The Mona Lisa has been scrutinized and poeticized and theorized for decades, even centuries. It’s probably one of the most famous paintings in all the world, if not the most famous painting. And yet, before the 1910s, it wasn’t that big a deal. Thousands of people had been through the Louvre and caught a glimpse of it in a row with other paintings of similar size.
Photo Credit: The Mona Lisa’s vacant place in the Salon Carre after it was stolen in 1911, unknown author, Century Magazine, 1914 February, The Century Company: Meidosensei/Wikimedia Commons/PD anon expired
So what happened to make the Mona Lisa warrant a wall of her own with a heavy wooden railing and bulletproof glass to protect her? In a word: theft.
Many people aren’t aware the Mona Lisa was stolen in 1911. And not by some world-renowned professional gang of thieves or a highly skilled and experienced cat burglar either. It was a working man, an everyday house painter, who walked off with the Mona Lisa.
An Italian immigrant working in France by the name of Vincenzo Peruggia stole the Mona Lisa. He had been arrested twice before, once for theft (though he claimed it was a misunderstanding) and once for not having his immigration papers on him. He was highly suspicious of the French, who showed a lot of xenophobia at that time, especially against the Italians, who were the largest immigrant group at that time. There are theories he was psychologically unbalanced due to lead poisoning from the paint he used in his job as a house painter. Yet, he managed to steal the Mona Lisa (painting only – he left the frame on the service stairs of the Louvre) and keep it hidden for two years.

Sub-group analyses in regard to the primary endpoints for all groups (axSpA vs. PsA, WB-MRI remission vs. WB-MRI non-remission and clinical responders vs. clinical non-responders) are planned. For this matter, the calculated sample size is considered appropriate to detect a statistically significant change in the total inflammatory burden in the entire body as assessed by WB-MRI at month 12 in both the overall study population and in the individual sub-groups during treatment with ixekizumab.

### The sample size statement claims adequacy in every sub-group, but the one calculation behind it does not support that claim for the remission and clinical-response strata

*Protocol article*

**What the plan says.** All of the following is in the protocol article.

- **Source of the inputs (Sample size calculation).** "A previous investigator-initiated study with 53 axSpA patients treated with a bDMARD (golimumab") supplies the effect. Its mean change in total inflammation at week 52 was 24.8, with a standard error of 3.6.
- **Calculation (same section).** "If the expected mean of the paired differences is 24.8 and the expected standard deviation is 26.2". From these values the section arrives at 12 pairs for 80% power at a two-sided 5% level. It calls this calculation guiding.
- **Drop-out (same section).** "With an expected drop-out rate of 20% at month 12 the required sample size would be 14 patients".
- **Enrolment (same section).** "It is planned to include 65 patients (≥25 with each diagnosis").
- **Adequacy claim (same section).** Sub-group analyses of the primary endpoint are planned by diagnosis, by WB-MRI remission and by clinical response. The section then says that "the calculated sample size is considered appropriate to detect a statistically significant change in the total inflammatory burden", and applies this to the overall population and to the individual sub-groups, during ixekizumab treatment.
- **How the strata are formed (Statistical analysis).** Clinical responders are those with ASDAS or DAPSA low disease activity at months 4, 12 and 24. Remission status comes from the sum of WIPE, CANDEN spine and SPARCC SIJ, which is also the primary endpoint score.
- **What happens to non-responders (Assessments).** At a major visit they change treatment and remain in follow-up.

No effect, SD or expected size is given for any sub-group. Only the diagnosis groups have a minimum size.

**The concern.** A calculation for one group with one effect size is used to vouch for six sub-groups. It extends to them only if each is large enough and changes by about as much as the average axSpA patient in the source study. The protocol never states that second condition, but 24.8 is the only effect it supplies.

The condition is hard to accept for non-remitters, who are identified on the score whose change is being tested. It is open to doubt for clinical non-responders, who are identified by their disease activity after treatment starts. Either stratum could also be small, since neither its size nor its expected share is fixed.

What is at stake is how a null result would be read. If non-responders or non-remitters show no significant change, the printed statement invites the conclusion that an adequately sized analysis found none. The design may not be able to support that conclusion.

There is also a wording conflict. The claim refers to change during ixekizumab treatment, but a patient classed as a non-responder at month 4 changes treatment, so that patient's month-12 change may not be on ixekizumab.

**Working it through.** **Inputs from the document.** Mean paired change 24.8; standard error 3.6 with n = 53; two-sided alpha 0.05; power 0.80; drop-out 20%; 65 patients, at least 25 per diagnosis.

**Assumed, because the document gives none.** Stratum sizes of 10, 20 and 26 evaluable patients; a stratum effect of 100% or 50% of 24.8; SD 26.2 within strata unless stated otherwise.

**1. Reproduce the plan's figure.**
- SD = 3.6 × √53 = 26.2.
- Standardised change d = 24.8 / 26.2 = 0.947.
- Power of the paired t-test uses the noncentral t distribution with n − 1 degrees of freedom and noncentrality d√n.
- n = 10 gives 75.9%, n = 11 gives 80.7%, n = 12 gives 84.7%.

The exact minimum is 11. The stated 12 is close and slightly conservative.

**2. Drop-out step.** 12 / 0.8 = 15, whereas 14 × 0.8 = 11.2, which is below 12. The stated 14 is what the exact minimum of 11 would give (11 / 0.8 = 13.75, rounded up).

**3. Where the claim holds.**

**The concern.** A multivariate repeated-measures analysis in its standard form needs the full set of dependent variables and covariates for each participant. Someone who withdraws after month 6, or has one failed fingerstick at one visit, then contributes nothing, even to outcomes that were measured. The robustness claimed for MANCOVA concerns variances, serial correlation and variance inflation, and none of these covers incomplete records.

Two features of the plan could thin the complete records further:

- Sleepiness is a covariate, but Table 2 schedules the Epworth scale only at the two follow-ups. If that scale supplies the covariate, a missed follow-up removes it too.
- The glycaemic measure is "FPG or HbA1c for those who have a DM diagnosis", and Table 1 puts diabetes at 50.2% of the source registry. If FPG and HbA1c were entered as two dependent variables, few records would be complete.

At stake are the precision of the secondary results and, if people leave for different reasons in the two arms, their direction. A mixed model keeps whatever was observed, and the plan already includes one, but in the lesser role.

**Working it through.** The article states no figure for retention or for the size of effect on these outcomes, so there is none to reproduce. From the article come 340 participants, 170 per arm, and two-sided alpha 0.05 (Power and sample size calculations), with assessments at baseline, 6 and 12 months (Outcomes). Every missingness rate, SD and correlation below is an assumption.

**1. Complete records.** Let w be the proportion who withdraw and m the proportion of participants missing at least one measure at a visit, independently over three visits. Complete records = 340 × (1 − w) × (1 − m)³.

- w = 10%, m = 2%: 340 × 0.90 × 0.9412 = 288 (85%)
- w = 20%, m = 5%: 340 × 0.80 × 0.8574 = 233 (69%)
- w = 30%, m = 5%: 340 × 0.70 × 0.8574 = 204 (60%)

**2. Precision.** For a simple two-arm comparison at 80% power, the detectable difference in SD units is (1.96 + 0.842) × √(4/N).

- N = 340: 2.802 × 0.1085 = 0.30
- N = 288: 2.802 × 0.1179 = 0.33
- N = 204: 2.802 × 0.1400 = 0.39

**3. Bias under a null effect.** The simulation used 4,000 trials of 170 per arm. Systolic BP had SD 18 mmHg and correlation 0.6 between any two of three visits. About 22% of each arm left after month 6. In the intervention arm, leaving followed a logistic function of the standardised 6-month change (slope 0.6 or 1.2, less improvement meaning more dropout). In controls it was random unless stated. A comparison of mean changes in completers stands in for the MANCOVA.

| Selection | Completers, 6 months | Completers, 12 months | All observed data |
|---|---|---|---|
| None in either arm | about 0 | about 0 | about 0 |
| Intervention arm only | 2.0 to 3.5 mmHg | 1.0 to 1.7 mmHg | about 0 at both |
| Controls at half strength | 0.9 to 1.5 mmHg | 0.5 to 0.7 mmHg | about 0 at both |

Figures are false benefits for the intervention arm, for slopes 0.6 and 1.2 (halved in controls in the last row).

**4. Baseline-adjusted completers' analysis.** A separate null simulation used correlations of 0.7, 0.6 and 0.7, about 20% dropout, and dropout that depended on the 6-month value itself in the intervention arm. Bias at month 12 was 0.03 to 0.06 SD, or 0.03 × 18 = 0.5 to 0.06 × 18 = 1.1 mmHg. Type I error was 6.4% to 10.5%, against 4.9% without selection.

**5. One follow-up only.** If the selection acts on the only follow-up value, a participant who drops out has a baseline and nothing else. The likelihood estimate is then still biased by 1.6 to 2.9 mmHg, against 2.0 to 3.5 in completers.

Why he stole it is still a mystery. One theory is that it was an act of patriotism. Tensions were heating up in Europe, especially between France and Germany, and Italy, tensions that would eventually cause the outbreak of WWI in 1914. Peruggia, as mentioned earlier, had been subject to a lot of ridicule and prejudice in France for being Italian. His coworkers had nicknamed him “Macaroni” and he vowed one day to show them just who was a “macaroni.” In addition, the Mona Lisa was painted by an Italian — Leonardo da Vinci — and it was believed at the time France acquired it illegally during the Napoleonic wars when it was known Napoleon and his army would loot a conquered city of its precious artifacts and ship them to France. This story turned out to be untrue (da Vinci left all his works to his assistant, who later sold them to representatives of European monarchs, including the King of France) but maybe Peruggia wanted to believe it to have a reason to steal the painting.
Others surmise it was purely for money. Though the Mona Lisa didn’t have the notoriety it has today, it was still pretty famous and could fetch a cool $5 million at that time by some estimates (today the Mona Lisa is estimated to be worth more than a quarter of a billion dollars.)
Whatever the reason, this relatively small painting (roughly, 2 1/2 x 2 feet – compare with the Last Supper, which is roughly 15 x 29 feet) became a celebrity of its own after it was discovered missing. Media mayhem ensued and a frantic international search began, though it lasted only a few months. After that, all became quiet until 1913, when the painting showed up and Peruggia was apprehended.
Want the full details of this fascinating crime that didn’t involve murder? I’ll be doing a series of newsletters next month where I’ll be exploring all the ins and outs to celebrate the release of Book 4 of my Adele Gossling Mysteries (which is also about the theft of precious items, though none as precious as the Mona Lisa) on January 28, 2023. If you’re not a subscriber of my newsletter, now is a great time to join and find out all about the Mona Lisa heist. And you’ll get a free book when you do!
And if you’re into thieves and golden cats, check out Book 4, which is now at a special preorder price, here.